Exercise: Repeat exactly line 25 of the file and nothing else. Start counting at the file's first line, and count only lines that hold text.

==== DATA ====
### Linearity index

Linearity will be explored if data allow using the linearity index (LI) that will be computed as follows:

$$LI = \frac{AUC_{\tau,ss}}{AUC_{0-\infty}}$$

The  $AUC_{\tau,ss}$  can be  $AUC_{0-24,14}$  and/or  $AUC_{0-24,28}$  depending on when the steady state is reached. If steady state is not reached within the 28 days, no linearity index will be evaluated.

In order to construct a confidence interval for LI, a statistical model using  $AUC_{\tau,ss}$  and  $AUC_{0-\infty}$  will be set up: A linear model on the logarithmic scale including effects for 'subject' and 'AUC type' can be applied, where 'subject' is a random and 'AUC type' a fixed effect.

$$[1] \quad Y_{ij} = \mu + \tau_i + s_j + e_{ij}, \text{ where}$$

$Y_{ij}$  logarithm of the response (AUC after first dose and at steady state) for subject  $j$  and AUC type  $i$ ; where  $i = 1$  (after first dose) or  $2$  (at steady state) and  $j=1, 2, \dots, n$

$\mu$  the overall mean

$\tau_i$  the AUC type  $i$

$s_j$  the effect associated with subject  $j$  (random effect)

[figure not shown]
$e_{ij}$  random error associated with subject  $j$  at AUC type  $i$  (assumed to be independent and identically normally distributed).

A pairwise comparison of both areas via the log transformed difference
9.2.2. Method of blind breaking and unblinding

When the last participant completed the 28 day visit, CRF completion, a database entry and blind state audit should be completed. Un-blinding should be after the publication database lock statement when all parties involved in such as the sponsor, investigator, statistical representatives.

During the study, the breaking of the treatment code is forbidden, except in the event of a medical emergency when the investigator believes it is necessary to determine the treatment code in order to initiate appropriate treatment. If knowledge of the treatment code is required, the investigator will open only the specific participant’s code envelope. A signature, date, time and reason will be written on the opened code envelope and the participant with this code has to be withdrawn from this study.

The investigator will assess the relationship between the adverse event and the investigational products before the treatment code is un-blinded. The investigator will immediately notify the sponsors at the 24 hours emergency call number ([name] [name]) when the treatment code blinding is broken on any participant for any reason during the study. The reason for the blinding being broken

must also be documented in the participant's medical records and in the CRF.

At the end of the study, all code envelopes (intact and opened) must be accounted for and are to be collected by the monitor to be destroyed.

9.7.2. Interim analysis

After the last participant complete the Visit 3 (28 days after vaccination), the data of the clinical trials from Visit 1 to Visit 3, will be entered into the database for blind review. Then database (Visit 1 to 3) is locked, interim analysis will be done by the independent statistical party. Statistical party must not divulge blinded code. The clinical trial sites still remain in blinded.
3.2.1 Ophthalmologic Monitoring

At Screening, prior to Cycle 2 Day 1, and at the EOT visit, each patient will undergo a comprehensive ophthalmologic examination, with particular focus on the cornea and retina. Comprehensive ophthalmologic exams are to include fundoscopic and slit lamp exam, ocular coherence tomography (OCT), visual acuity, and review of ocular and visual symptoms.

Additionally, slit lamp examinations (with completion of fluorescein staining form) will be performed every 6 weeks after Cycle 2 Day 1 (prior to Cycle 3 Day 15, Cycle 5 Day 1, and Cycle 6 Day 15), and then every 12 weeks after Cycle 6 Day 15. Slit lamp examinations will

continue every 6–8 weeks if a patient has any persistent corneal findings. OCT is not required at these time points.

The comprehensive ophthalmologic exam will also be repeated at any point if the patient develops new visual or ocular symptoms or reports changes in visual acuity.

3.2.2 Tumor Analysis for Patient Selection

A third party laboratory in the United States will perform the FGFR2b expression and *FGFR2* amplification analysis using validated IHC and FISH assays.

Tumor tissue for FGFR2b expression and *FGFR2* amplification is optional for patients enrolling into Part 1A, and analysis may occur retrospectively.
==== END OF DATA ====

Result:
continue every 6–8 weeks if a patient has any persistent corneal findings. OCT is not required at these time points.